I decided to turn the table on my friends, and told them of a pastoral call I’d made earlier in the day to a “Mr. P.” “Mr. P” was a professing Christian, but he was shacked up with a married woman. The woman was divorcing her husband because she was pregnant with “Mr. P’s” child, and they eventually wanted to get married. I asked my Dispensationalist friends, “Should I tell ‘Mr. P’ that adultery is wrong and that Christians avoid sins of the flesh?” After a long silence, both said that I shouldn’t say anything, since introducing commandments might place “Mr. P” “under law!”
I was stunned by that response. Both men were legalistic, and ordinarily happy to offer opinions on what Christians should do. The only rules they disliked, it appeared, were God’s! (So it always is with legalists. Since they cannot keep the absolute standard of God’s law, they invariably replace it with a more achievable human standard.)3 It is better to stick with Jesus and the Apostles, who had no problem condemning sin from God’s Word.
God’s law should also be presented positively, shown as a hedge or a fence to protect us from harm. Years ago, a liberal school district removed the fencing from the school playground, supposedly in the name of “freedom.” Children should be free, the theory went, so they shouldn’t feel fenced in or restricted.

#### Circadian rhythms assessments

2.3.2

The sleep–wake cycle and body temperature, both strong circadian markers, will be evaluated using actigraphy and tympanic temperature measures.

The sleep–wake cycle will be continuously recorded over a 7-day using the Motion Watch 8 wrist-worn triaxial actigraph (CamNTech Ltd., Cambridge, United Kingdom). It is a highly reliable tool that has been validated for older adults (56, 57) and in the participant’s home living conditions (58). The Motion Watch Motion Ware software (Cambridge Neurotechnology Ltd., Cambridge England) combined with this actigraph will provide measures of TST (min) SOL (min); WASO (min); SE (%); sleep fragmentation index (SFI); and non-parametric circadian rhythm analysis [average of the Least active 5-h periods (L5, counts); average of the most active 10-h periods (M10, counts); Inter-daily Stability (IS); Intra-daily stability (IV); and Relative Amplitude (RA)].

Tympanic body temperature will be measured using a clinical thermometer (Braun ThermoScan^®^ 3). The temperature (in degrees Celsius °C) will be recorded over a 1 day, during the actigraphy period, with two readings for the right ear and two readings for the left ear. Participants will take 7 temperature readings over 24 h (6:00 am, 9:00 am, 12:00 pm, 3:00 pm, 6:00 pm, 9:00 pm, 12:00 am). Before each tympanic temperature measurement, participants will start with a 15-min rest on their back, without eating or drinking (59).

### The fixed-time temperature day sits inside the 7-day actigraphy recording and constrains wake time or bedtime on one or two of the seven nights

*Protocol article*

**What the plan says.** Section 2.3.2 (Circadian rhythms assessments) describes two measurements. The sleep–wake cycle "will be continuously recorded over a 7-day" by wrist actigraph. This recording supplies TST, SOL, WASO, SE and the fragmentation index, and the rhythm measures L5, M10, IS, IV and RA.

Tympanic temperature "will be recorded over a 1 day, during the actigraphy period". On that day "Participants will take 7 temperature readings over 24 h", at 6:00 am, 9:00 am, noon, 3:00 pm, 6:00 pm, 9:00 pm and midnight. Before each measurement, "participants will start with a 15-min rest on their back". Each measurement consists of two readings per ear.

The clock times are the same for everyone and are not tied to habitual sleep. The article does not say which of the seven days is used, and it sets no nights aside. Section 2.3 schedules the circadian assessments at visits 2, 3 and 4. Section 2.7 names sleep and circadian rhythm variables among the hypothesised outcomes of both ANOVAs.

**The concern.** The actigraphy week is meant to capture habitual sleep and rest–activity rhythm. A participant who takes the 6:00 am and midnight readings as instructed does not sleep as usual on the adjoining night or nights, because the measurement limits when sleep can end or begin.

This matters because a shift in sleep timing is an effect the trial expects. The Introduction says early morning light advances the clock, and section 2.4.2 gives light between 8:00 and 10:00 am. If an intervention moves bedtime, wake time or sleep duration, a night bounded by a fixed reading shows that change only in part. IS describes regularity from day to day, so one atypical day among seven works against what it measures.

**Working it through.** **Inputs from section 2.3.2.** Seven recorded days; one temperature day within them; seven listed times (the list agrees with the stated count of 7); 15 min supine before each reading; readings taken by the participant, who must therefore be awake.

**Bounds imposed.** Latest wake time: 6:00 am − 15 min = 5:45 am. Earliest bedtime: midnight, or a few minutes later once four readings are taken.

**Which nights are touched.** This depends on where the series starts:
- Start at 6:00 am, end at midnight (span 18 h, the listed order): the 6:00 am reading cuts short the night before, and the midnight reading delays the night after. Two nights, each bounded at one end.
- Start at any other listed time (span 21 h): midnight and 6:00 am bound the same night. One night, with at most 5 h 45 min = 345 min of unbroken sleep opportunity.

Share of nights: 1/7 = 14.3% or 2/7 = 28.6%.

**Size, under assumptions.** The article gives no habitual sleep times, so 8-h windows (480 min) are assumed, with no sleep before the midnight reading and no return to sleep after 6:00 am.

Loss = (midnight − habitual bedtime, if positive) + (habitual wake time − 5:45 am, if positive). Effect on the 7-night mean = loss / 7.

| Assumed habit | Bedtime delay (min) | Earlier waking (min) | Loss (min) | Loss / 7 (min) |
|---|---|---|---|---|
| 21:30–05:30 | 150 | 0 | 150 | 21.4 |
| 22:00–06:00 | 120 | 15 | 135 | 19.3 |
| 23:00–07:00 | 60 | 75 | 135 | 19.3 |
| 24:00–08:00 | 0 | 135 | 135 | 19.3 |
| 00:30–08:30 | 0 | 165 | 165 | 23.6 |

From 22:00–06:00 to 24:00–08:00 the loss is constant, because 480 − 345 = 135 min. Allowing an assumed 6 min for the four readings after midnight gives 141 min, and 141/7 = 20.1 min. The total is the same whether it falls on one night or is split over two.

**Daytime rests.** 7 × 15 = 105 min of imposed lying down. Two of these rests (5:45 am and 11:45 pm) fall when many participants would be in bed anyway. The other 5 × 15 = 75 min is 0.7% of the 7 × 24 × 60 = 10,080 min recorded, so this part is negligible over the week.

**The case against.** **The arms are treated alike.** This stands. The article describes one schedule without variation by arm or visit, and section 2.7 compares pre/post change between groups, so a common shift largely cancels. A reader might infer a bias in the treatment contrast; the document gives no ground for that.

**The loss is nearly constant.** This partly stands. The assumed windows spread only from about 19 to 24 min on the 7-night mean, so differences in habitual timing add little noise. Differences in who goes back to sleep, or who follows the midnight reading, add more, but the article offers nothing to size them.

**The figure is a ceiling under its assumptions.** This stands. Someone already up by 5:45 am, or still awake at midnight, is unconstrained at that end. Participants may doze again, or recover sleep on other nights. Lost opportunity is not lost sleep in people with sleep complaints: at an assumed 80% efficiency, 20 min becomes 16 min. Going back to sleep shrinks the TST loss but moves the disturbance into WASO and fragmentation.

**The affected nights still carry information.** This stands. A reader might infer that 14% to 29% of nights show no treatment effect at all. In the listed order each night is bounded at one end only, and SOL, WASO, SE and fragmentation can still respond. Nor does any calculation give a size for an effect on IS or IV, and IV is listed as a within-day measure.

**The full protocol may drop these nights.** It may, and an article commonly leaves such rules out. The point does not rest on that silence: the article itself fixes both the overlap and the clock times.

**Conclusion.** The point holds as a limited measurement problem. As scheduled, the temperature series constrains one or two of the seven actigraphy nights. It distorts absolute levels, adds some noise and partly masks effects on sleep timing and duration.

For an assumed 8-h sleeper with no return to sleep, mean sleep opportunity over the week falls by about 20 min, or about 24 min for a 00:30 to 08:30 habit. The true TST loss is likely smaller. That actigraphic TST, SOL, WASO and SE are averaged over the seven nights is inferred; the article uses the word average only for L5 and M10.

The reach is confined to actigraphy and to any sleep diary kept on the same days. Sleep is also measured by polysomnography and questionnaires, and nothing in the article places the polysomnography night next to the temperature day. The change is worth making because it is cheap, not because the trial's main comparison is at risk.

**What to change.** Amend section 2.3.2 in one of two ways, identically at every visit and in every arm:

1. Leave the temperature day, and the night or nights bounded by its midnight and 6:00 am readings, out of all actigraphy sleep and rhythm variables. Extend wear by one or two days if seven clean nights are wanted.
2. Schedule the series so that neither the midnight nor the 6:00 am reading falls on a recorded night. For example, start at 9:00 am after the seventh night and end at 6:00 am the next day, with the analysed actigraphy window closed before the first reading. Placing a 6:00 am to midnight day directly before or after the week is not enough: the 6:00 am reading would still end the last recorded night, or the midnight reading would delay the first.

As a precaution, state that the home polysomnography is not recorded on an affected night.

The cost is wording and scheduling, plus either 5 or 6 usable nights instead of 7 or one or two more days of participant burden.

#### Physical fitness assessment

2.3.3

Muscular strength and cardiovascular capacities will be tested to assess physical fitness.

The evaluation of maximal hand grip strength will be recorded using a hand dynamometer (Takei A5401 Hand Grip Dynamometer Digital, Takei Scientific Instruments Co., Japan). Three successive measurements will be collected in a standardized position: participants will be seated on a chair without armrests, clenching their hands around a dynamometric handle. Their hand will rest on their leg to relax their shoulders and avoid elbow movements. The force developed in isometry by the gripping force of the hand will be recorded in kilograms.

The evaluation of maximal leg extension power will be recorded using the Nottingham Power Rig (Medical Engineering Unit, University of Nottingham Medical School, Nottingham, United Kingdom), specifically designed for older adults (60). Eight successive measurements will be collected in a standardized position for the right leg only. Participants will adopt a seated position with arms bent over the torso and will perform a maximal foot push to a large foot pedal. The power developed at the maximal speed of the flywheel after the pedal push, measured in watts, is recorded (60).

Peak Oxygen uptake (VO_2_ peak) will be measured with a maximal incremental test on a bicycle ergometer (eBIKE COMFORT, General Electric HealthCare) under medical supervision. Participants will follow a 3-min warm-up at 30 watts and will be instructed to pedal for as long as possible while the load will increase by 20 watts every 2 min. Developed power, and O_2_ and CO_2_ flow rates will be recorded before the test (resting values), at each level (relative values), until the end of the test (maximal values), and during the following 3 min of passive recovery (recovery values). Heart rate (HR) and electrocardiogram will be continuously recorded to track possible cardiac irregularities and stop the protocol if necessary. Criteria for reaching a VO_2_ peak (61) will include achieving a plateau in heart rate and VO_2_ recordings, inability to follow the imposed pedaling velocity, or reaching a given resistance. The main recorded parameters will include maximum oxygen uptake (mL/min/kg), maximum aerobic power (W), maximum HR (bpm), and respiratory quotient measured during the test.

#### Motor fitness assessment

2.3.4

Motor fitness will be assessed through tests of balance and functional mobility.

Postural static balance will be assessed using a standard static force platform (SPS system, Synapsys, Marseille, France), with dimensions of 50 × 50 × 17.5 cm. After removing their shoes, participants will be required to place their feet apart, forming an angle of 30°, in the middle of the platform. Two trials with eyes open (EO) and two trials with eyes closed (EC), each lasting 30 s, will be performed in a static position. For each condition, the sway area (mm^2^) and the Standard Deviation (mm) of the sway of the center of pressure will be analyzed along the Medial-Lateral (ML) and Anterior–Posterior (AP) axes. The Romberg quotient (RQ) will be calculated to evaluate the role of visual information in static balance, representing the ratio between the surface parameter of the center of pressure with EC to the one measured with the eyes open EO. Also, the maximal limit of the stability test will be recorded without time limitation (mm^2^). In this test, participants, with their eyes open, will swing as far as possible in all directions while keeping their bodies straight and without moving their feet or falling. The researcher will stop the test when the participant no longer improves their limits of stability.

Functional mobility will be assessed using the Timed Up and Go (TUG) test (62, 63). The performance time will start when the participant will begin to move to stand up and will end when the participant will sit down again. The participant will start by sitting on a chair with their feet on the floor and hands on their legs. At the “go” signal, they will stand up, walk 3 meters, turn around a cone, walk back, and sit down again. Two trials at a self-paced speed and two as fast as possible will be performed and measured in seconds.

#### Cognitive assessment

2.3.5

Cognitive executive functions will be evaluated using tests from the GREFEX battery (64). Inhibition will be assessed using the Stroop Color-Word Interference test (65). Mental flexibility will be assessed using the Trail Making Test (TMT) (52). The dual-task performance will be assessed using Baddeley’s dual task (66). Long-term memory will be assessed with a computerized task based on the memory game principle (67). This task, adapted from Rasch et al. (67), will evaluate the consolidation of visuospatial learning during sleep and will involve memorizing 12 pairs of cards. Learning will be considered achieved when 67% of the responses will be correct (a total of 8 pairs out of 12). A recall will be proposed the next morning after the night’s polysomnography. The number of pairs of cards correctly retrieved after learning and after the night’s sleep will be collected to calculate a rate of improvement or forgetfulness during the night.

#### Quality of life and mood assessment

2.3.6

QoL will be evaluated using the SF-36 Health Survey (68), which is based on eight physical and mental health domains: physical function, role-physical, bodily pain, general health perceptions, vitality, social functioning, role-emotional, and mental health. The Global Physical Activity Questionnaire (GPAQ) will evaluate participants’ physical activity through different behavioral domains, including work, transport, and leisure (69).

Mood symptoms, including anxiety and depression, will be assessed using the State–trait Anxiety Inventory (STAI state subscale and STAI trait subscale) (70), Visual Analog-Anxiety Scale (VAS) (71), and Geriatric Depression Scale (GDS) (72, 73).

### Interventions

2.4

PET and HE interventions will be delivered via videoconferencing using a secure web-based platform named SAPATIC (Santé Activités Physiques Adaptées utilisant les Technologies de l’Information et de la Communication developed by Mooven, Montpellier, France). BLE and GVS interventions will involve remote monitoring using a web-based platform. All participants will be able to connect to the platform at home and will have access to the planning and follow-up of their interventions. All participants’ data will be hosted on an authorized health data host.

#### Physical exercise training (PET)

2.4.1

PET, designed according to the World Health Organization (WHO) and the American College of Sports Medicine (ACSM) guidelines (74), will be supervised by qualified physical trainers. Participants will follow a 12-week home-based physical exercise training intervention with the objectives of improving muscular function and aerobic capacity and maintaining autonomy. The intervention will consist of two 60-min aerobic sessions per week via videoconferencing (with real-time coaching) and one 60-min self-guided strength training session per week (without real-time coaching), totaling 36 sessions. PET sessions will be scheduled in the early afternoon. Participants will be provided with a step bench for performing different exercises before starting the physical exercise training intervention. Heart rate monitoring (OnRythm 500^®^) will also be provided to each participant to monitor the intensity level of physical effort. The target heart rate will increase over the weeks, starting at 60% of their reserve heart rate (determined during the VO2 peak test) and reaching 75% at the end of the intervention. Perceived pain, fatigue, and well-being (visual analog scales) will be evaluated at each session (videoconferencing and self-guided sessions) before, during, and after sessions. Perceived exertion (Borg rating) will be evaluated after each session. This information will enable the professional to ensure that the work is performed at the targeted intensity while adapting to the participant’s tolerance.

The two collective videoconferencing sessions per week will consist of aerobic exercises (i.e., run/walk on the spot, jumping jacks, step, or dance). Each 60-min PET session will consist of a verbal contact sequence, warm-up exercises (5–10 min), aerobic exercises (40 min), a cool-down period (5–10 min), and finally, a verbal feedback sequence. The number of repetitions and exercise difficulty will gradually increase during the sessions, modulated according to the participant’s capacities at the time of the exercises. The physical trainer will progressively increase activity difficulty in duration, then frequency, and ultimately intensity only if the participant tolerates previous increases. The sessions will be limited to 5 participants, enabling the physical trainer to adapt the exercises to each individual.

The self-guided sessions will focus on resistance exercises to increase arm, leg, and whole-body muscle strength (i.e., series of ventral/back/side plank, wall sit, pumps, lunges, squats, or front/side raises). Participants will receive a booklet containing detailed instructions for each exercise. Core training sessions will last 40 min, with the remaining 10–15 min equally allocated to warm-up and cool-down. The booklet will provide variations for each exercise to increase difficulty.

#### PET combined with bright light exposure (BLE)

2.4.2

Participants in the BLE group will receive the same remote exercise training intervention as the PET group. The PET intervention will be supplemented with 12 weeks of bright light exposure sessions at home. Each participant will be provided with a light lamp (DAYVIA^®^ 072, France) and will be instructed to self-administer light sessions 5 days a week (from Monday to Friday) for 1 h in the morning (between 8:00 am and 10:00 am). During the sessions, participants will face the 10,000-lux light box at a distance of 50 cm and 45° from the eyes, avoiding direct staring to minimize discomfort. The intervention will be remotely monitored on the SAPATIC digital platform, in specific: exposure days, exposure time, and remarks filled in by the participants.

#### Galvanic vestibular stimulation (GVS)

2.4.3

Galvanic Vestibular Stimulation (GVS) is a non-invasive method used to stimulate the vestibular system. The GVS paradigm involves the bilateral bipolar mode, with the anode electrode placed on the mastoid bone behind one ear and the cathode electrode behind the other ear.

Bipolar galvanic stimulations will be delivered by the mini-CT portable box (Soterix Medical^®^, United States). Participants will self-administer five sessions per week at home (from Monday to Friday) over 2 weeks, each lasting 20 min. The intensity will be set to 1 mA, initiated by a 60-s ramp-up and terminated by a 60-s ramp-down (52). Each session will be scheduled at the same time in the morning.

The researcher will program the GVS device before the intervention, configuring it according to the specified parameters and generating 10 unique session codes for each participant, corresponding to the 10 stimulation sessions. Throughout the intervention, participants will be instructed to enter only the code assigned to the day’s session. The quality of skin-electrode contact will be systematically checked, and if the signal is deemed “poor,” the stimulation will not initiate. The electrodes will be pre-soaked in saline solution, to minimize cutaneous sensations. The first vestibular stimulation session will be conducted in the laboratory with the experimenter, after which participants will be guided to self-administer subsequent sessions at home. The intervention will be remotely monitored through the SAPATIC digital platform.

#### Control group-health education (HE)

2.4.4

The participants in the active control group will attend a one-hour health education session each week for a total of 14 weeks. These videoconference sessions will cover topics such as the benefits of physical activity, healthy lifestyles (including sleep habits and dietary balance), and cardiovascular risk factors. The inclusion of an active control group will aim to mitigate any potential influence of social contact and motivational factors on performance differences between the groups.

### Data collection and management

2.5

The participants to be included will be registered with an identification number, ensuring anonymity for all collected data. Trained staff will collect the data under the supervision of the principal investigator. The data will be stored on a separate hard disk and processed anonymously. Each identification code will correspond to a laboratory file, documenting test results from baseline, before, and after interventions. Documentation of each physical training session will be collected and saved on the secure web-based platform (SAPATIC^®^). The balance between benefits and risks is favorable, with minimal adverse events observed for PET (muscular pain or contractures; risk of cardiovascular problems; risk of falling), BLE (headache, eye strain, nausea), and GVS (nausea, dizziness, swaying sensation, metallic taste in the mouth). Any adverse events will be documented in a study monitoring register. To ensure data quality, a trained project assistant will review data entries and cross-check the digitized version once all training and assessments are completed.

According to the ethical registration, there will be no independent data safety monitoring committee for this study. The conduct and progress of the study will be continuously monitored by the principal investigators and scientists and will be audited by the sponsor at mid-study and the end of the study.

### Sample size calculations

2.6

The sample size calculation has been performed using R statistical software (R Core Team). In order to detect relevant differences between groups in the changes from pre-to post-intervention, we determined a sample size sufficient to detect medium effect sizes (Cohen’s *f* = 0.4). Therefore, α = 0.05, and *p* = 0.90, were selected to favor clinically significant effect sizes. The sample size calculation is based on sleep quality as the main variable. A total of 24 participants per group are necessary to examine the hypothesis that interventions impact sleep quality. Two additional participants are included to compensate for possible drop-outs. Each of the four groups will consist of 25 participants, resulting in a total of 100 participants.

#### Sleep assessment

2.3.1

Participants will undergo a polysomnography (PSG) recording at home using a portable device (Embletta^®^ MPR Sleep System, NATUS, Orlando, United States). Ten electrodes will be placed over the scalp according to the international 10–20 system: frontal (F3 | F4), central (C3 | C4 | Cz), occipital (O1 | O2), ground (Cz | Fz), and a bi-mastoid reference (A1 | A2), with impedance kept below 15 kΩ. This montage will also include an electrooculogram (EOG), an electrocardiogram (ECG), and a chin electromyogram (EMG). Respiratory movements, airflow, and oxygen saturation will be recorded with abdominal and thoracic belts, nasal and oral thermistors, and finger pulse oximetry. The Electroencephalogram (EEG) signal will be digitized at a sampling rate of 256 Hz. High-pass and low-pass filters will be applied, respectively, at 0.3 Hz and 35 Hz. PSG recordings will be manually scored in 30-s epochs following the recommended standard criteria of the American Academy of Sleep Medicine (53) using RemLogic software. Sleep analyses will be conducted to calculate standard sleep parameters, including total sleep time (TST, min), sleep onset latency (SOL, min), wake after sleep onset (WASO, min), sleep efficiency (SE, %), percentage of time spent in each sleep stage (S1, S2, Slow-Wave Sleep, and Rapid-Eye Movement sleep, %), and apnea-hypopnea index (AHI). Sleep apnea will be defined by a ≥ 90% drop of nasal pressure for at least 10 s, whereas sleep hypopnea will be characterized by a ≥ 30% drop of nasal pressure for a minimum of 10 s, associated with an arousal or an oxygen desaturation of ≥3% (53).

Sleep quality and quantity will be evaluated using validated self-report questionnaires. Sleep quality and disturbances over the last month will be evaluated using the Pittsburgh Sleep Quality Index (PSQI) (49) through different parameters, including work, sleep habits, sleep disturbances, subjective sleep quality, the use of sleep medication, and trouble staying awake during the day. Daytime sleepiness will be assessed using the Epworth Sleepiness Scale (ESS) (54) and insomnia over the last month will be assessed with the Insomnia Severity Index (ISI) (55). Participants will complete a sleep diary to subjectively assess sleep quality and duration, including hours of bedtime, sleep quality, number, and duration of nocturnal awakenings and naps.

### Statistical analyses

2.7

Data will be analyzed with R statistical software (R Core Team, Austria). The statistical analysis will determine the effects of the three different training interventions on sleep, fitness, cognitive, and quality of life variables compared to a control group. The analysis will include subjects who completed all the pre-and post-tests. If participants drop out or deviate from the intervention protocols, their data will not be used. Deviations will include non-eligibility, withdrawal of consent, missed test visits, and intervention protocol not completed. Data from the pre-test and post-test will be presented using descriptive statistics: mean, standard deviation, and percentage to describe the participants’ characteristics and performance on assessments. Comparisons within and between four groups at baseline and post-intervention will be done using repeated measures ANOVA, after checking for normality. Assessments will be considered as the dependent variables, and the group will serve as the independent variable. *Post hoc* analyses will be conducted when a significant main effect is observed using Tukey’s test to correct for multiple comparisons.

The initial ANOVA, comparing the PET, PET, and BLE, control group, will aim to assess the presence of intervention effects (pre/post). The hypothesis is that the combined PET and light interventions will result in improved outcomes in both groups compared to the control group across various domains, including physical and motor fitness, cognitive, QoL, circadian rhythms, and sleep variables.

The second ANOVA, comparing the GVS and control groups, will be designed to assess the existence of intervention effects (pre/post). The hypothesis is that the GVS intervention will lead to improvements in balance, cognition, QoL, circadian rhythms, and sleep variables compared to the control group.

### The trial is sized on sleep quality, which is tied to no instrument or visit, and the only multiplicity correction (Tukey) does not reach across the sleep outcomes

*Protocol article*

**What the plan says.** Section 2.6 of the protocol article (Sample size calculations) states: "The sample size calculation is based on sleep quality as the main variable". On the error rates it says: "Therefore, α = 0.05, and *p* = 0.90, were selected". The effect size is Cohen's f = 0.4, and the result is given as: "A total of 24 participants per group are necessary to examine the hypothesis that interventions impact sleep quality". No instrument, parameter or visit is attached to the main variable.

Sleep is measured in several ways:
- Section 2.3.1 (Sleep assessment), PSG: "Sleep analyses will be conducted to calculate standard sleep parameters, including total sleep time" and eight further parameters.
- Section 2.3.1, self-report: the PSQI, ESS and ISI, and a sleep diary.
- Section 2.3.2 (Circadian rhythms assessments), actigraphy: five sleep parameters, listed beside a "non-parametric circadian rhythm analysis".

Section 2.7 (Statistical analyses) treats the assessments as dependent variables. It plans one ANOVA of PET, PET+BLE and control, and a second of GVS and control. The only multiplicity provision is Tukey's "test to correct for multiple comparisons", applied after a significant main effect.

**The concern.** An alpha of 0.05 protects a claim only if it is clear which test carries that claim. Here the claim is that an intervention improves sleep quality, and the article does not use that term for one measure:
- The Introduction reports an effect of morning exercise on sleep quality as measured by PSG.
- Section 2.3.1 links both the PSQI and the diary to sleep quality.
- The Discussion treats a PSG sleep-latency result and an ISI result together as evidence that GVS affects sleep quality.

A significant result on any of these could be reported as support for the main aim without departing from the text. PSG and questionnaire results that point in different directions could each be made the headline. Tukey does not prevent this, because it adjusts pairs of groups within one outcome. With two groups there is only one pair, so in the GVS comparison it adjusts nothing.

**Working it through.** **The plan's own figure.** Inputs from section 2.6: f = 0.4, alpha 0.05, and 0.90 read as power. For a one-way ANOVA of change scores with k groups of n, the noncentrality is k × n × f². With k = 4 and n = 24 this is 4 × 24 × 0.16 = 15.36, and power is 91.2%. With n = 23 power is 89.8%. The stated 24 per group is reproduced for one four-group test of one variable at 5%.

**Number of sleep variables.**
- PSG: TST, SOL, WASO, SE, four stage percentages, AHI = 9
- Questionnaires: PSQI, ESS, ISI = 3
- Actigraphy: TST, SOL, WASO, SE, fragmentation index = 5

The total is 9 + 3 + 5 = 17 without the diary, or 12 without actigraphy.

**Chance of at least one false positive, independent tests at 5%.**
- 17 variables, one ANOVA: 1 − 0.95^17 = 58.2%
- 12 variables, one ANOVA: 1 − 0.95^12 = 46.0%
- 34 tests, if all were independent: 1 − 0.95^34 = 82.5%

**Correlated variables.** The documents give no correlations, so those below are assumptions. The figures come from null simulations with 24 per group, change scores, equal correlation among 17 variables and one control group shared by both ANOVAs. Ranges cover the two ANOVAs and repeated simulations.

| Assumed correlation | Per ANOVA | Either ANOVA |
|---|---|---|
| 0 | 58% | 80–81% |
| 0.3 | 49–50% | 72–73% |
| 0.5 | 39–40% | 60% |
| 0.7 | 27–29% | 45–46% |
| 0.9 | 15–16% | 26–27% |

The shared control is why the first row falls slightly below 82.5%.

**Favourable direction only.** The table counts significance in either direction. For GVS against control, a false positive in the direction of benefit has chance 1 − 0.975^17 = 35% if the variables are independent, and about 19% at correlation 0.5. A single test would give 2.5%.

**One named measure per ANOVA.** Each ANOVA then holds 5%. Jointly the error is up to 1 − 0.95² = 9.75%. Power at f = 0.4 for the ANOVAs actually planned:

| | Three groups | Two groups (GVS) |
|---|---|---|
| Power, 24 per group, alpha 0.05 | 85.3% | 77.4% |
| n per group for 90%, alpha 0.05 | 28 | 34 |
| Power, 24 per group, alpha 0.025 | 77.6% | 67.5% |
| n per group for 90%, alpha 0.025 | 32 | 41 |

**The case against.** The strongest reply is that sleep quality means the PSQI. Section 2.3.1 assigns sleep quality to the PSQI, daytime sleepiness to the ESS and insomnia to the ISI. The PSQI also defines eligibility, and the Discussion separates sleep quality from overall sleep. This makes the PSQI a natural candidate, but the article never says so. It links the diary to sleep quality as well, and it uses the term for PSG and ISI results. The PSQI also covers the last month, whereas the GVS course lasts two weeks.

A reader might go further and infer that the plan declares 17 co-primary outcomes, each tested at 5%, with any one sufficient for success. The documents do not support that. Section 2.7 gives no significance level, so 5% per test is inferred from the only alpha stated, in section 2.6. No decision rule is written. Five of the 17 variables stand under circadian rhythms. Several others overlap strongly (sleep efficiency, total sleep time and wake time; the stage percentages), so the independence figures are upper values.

Administrators were startled by the results of the experiment. Children bunched to the middle of the playground, and kept far away from the edges. They weren’t sure of their boundaries; they were afraid of accidentally stumbling into traffic; and they worried about the strangers who strolled the sidewalks. School authorities soon restored the fences, and the children again freely enjoyed the whole playground, feeling safe in the clear boundaries that adults had provided.
So how does God want you to function with the boundaries He has given? How do we properly use our freedom as Christians? Concerning Christian freedom, ask the following “liberty” questions.